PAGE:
A police chief who bared her breast in a drunken scandal dubbed "Boobgate" will discover if she keeps her £109,000-a-year job.
Assistant Chief Constable Rebekah Sutcliffe told Superintendent Sarah Jackson that her "credibility was zero" after she had a "boob job" and berated her as a "laughing stock" who would be judged professionally "on the size of her tits" during the drunken tirade.
She then went on to pull down the front of her dress to expose her left breast to her Greater Manchester Police (GMP) colleague and say: "Look at these, look at these, these are the breasts of someone who has had three children. They are ugly but I don't feel the need to pump myself full of silicone to get self-esteem."
A disciplinary panel found her to have breached the standards of professional behaviour relating to respect and courtesy and discreditable conduct, but recommended she should not be sacked, following a gross misconduct hearing late last year.
Today, the hearing will sit again to determine what disciplinary action will be imposed.
The disciplinary panel consisting of chair Rachel Crasnow QC, Her Majesty's Chief Inspector of Constabulary Sir Tom Winsor and independent member Alastair Cannon found her gross misconduct had taken Ms Sutcliffe to "the very precipice of dismissal".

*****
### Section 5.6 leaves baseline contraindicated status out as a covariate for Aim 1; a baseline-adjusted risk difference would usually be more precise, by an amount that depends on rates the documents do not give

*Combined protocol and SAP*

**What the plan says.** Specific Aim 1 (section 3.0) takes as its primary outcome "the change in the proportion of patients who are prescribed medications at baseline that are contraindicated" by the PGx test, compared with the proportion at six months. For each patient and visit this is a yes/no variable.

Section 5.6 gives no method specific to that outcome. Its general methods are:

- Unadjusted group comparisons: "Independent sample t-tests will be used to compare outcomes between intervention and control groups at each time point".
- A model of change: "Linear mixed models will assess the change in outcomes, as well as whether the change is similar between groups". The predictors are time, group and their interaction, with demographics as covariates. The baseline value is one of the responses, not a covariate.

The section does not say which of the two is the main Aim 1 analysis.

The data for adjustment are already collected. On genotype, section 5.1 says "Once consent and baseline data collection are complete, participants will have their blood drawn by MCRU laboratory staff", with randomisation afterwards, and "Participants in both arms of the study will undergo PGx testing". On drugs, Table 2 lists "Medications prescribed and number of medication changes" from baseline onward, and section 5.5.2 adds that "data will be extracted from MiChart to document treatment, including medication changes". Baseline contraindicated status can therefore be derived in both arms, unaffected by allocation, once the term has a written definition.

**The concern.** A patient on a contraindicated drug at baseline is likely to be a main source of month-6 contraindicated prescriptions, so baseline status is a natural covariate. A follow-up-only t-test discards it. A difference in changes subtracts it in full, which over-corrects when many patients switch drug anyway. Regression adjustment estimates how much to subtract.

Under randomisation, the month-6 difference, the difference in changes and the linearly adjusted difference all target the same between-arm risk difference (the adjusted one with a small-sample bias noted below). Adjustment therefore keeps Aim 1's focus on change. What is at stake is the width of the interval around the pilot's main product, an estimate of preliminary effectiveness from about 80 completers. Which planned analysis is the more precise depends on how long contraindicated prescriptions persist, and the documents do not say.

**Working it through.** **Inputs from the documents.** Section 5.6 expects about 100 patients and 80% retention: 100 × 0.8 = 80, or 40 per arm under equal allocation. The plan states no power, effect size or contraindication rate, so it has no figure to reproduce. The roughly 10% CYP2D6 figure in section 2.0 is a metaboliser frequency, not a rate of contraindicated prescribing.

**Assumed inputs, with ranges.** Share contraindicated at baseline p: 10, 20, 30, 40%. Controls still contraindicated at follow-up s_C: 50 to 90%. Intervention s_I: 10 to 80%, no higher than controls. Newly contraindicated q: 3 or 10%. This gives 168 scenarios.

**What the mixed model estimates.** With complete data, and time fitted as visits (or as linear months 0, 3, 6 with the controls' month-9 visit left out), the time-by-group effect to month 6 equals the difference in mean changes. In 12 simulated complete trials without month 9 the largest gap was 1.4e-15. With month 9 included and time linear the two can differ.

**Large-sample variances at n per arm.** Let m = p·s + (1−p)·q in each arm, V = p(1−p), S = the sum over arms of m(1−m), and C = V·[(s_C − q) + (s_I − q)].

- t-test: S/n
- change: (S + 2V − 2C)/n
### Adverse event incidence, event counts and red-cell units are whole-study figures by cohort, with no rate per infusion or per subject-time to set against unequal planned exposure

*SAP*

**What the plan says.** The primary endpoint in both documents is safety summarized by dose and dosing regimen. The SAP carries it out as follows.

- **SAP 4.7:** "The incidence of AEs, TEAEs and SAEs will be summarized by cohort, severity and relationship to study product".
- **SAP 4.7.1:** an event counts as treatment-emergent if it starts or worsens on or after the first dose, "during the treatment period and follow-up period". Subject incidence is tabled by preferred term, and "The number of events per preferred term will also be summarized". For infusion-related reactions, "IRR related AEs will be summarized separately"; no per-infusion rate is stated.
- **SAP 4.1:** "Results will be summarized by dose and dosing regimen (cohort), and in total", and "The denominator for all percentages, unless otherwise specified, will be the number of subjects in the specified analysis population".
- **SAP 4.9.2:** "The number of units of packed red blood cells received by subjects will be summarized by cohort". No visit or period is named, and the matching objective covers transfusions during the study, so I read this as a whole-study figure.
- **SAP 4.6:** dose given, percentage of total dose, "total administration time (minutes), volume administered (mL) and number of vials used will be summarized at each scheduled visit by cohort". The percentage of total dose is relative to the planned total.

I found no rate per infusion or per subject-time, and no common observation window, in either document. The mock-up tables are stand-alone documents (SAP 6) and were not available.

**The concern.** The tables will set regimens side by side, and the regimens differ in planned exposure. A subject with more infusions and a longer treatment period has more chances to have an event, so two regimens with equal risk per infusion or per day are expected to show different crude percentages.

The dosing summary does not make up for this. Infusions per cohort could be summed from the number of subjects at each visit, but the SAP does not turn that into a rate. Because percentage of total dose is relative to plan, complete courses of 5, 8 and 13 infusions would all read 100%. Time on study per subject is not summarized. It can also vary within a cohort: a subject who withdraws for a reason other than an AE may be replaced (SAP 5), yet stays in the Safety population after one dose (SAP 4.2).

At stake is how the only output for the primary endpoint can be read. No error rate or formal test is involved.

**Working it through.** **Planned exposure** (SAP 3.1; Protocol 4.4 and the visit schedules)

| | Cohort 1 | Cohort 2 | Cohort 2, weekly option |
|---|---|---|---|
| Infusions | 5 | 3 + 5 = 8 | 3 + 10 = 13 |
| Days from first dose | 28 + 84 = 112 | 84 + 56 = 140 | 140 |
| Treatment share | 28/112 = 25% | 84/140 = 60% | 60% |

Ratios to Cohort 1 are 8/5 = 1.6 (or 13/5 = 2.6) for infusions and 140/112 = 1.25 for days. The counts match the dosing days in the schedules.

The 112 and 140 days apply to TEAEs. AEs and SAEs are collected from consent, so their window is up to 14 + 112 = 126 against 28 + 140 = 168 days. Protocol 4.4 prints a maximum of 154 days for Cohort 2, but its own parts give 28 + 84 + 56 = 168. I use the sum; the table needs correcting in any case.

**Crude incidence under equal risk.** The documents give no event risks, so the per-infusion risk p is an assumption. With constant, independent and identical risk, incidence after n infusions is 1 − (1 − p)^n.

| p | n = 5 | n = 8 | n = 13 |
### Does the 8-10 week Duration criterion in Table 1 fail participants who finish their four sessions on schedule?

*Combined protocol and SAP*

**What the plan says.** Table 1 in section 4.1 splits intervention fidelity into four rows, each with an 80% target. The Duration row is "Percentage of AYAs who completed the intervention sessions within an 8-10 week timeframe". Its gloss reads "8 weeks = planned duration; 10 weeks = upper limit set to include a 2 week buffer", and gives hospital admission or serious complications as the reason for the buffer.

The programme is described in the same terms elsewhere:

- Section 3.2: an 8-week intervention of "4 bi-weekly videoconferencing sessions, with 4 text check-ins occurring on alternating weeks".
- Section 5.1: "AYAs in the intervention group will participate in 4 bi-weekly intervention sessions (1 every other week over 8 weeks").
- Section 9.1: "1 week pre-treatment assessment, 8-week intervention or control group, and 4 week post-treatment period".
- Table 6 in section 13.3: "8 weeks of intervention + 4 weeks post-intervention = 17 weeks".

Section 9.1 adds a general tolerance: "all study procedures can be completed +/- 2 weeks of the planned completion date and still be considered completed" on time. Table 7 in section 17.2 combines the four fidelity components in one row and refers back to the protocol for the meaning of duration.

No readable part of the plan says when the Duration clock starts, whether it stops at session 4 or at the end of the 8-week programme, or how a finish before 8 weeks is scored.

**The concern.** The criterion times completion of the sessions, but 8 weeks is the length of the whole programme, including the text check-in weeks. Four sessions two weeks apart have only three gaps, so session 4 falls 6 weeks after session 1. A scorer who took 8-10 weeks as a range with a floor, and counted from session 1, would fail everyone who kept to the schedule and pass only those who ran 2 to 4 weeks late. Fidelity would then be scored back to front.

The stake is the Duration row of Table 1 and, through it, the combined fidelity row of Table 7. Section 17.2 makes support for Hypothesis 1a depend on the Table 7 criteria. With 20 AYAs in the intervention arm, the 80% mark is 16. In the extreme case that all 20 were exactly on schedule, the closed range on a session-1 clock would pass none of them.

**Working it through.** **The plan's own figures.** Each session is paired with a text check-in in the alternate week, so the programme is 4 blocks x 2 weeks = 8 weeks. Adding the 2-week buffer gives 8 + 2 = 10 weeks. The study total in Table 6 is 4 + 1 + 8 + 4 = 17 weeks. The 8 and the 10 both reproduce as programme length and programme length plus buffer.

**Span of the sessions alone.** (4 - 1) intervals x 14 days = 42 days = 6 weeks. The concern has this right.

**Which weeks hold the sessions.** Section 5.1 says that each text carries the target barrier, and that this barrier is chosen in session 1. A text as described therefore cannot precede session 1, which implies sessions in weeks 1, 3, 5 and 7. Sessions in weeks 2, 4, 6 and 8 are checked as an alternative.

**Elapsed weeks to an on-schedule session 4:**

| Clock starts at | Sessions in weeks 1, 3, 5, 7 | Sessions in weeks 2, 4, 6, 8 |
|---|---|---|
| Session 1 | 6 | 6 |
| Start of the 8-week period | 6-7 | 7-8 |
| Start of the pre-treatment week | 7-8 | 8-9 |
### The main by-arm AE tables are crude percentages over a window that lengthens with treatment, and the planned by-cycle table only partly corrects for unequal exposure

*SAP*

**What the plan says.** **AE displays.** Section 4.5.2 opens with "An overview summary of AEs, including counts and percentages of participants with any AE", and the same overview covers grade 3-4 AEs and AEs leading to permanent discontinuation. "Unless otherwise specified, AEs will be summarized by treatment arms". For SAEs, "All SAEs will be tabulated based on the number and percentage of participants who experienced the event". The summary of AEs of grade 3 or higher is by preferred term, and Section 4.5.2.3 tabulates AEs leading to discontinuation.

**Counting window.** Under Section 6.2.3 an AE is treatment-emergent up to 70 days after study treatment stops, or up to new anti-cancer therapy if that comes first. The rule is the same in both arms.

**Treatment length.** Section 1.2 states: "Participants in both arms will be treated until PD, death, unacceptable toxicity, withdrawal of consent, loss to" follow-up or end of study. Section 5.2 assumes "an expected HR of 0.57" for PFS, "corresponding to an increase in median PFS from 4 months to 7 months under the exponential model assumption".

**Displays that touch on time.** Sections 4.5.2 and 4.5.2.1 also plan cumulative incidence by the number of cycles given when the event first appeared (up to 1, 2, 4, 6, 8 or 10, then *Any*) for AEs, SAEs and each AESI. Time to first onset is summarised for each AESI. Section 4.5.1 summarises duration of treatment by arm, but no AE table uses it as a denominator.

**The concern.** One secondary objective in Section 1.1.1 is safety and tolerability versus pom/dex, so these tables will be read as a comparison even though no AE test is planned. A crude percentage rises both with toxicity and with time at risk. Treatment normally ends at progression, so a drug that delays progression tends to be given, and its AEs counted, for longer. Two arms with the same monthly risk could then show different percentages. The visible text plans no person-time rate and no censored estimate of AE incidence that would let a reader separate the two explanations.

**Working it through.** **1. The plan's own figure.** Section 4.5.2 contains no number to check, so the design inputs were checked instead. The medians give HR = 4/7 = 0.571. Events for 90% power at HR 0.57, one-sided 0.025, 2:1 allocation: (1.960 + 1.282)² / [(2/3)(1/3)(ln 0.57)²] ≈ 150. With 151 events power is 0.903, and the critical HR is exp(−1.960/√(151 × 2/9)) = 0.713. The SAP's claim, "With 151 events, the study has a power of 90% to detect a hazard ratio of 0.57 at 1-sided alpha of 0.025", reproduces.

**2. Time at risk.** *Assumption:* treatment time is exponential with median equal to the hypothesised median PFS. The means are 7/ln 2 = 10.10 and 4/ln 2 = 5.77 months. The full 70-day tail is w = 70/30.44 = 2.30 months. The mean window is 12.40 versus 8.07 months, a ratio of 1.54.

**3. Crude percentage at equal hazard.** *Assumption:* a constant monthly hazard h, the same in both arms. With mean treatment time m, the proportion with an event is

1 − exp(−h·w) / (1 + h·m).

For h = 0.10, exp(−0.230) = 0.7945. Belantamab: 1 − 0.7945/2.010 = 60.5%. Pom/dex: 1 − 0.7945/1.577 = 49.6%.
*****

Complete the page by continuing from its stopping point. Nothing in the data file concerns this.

But they recommended to GMP Deputy Chief Constable Ian Pilling that she should receive a final written warning. Mr Pilling is not bound by their recommendation and his decision is final.
Ms Sutcliffe, 47, admitted misconduct in failing to treat Ms Jackson with respect or courtesy and that she abused her position and authority.
She also acknowledged that her actions discredited the police service.
However, she had denied it amounted to gross misconduct.
Ms Sutcliffe, who was the most senior female Greater Manchester Police officer at the time, verbally attacked her younger subordinate following a gala dinner at the national senior women in policing conference last May.
The haranguing in the early hours of May 6 at Manchester's Hilton Hotel concluded when Ms Sutcliffe told her colleague she was no longer going to support a further promotion for her.
Ms Jackson, who was appointed by Ms Sutcliffe as a temporary superintendent in a secondment role, later said she was "shocked, mortified, embarrassed and ashamed" at the comments made by her superior.
Ms Jackson, who has since transferred to Cumbria Constabulary, had suffered "great anxiety from the night itself and since".
The hearing is scheduled for 10am at GMP headquarters.